School just started—new year, new you, right? Start the school year off right by planning ahead and checking with your teacher and administrators about the sort of activities, field trips, and fundraisers that might be taking place this year and whether any of them involve animals!
Learning about animals is a great way to understand others, but using them for entertainment is not. So what can you do to help animals this school year? Keep reading to find out.
Lots of kids have their birthday during the school year, so it’s likely that you’re going to have one or two (or three or four or five) birthday celebrations in class this year—on top of a variety of other celebrations that deserve a party (or at least something sweet to eat). Because of this, it’s important to talk to teachers ahead of time to let them know that you’re a vegan and that, since some cupcakes and other desserts contain eggs and/or milk, you’ll want to have some vegan desserts on hand for any occasion. Suggest keeping a delicious vegan treat—like cupcakes or ice cream sandwiches—in the class or school freezer, and remind your teacher to take one out for you whenever the whole class is celebrating something with a nonvegan sweet treat. Or talk with your parents about bringing some yummy vegan desserts to a couple of parties this year so the whole class can try them! ☺️
School field trips to miserable roadside zoos, circuses, marine parks, or shady aquariums? Heck, no! If your school is planning a cruel field trip, talk to your teacher about it (and have your parents or other students speak up, too), explaining that you don’t want to support shady businesses that exploit animals and would prefer a different destination. After all, the purpose of field trips is for students to learn new things beyond the classroom, but visiting a place that doesn’t treat animals well just teaches that it’s OK for humans to use them for entertainment. Suggest animal-friendly field trips—like museums, natural parks, farm sanctuaries, crop farms, and botanical gardens—that actually teach something and are completely animal-friendly. If your teacher isn’t open to your ideas, try going to your principal instead. You can either write a letter or meet face-to-face.
Some teachers mistakenly believe that having animals in the classroom is a good way to teach students about responsibility, animal care, and science. While they have good intentions, a classroom simply isn’t a good home for an animal. If you find out your teacher is thinking about getting a class “pet,” speak up—and ask other students, teachers, or parents to speak up, too. Explain that having a class “pet” supports breeders, who keep animals in cruel and filthy conditions, often don’t provide proper veterinary care, and even abuse them. Breeders also contribute to the animal overpopulation problem. Also, let your teacher know how unnatural it is for an animal to live in a cage and how it can cause the animal to feel stressed. Don’t forget to explain how class “pets” can put the classroom AND the animal in danger. Not only are animals often left alone to fend for themselves when everyone goes home, they can also be mishandled or abused by other classmates, sometimes even leading to death. ? On top of all of that, dangerous bacteria like salmonella can spread from the animal to students in the class during handling—yikes!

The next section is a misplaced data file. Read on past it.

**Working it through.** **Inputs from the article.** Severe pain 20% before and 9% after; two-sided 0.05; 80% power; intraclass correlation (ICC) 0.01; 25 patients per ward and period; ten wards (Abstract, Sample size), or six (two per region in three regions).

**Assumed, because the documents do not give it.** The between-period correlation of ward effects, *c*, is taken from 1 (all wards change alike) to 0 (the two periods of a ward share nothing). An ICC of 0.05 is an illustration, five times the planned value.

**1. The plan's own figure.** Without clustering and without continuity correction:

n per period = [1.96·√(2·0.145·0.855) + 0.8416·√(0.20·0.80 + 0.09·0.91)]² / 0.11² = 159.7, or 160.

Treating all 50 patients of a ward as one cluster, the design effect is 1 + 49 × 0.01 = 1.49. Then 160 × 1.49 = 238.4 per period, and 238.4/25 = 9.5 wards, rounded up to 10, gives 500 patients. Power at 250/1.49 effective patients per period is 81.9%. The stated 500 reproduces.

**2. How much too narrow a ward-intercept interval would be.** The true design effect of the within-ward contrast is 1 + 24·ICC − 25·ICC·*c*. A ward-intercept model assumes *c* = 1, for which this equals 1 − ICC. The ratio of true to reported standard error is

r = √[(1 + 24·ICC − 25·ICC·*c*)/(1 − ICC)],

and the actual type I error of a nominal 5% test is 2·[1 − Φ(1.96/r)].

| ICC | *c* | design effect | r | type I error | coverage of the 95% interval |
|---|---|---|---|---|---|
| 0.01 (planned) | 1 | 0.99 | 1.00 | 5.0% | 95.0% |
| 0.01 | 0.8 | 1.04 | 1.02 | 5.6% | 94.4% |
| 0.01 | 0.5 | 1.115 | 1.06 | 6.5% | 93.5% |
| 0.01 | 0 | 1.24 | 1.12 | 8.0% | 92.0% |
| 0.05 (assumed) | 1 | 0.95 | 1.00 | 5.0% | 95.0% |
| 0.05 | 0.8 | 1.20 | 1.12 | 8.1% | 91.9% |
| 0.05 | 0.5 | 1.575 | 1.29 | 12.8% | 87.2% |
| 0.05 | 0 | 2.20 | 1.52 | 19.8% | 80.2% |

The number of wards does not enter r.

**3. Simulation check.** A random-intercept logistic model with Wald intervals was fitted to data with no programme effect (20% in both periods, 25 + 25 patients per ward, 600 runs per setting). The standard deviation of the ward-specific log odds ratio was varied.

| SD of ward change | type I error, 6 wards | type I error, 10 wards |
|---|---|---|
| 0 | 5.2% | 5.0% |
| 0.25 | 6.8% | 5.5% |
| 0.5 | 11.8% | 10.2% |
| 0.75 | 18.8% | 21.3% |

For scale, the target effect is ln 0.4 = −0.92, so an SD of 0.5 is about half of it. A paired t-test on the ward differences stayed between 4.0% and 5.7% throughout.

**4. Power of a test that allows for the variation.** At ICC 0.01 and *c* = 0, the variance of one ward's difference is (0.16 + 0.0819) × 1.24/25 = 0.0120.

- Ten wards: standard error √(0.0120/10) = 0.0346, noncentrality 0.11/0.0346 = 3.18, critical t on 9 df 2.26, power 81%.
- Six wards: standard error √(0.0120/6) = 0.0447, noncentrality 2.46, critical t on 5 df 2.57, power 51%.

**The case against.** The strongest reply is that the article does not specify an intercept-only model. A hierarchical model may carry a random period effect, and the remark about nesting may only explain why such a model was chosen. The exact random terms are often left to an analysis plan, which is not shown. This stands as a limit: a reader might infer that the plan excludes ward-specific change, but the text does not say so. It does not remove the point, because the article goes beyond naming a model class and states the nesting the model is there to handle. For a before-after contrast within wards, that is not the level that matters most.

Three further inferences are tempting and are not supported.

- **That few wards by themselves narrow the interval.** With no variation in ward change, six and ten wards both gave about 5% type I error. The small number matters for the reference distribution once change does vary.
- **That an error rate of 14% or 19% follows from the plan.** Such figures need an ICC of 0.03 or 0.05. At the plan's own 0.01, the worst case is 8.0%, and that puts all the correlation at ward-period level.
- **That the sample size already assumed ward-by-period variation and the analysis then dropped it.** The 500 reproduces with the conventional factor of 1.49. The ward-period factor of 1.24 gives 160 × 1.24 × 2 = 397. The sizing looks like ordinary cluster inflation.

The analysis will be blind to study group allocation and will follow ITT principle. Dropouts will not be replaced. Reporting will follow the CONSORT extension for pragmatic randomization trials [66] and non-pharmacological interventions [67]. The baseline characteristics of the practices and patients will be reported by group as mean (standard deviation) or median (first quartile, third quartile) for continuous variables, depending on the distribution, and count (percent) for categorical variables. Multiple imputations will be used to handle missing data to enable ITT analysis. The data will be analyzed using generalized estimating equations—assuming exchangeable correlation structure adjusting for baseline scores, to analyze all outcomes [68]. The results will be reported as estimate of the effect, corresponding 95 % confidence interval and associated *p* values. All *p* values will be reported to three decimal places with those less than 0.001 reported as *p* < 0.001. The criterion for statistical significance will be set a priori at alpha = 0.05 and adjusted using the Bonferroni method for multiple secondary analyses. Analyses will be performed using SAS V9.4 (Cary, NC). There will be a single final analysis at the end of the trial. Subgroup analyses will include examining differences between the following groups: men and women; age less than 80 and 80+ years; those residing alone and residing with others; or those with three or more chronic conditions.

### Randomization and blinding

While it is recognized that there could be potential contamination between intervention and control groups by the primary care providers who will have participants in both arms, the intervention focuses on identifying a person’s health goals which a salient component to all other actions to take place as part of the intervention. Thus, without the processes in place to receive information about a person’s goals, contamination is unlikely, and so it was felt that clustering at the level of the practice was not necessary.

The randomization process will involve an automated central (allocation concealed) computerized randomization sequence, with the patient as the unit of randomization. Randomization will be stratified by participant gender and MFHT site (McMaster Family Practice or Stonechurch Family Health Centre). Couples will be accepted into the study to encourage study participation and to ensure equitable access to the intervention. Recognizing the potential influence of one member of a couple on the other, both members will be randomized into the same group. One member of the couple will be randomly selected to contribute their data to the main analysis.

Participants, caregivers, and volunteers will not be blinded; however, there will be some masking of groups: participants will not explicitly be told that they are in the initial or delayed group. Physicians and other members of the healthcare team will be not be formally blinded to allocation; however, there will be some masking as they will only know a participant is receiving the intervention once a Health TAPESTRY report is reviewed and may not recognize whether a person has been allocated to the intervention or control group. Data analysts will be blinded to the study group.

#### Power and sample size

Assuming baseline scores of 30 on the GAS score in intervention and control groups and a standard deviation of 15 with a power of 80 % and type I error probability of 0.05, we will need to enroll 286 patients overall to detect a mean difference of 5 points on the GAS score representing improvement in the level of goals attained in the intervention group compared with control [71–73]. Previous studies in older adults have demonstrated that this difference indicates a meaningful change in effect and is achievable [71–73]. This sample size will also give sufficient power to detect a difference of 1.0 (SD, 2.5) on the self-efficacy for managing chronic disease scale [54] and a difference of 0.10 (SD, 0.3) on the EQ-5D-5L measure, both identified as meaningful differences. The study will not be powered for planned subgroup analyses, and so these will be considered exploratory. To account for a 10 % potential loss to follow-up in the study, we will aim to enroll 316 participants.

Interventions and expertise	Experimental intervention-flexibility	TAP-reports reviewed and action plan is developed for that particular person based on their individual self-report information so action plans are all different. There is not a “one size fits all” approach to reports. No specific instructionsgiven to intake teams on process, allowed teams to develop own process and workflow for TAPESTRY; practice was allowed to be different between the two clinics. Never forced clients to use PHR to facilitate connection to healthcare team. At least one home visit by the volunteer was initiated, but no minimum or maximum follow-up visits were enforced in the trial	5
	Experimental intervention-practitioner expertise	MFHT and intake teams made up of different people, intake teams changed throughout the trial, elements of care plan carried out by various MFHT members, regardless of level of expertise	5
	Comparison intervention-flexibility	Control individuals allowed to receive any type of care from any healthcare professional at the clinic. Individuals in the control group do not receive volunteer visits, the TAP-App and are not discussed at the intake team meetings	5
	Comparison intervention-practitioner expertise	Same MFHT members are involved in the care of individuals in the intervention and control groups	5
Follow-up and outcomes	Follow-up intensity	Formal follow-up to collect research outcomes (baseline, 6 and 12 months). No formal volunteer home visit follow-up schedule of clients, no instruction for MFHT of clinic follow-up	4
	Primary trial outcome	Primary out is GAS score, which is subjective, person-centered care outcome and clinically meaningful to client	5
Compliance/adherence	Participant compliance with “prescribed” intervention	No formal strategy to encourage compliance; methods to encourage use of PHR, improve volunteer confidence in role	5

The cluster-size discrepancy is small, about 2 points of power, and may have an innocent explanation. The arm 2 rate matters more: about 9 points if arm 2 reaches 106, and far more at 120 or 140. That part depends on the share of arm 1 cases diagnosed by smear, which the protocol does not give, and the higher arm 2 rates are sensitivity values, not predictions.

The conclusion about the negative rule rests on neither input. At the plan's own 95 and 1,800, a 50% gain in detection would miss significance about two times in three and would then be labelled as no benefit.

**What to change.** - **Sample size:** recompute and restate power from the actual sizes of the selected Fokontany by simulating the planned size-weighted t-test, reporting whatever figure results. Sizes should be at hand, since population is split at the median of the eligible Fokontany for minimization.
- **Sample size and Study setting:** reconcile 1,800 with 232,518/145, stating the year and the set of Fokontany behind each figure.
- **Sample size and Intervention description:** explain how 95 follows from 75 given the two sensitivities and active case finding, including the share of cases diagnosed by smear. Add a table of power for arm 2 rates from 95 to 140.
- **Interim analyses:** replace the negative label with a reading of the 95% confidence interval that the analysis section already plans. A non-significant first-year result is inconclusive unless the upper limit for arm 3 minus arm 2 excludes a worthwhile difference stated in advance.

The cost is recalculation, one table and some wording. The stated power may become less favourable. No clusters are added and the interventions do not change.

For most schools, fundraising is something that’s needed to bring in money for the school year, and it can also be a fun way to bring students and staff together. But what’s not fun is when schools participate in fundraisers that involve animals. Inhumane fundraisers like donkey basketball, school-sponsored circuses, kiss-a-pig events, and animal giveaways are cruel and teach humans—young and old alike—that animals can be used for entertainment and can be seen as objects or “things,” preventing us from seeing them as living, breathing, sentient individuals who have their own needs and interests. If you learn that there’s already an inhumane fundraiser being planned, speak or write to your principal, explaining that these fundraisers send students and parents the wrong message. Suggest humane fundraisers instead, such as a vegan bake sale, a car wash, or rubber-duck derby racing. Don’t be afraid to ask your teacher or parent for help.
Sadly, those who’ve chosen to live a compassionate lifestyle aren’t always given a healthy vegan cafeteria option, even though studies show that eating this way helps protect the environment, saves animals, and is better for human health. Don’t animals, students, and teachers all deserve those benefits? We sure think so! Sometimes, change happens simply because someone asks for it. Write to members of your administration, the school’s food services manager, or your principal about the health benefits of offering a vegan option at lunch. If your concerns aren’t taken seriously after you’ve asked for a veggie burger option and presented information on it to the school, you’ll need to gather support for your cause. Print out this Veggie Burger Project petition and get friends, classmates, teachers, and parents to sign it. Then take it back to your principal to show how much support and demand there is for a healthy vegan option at your school.
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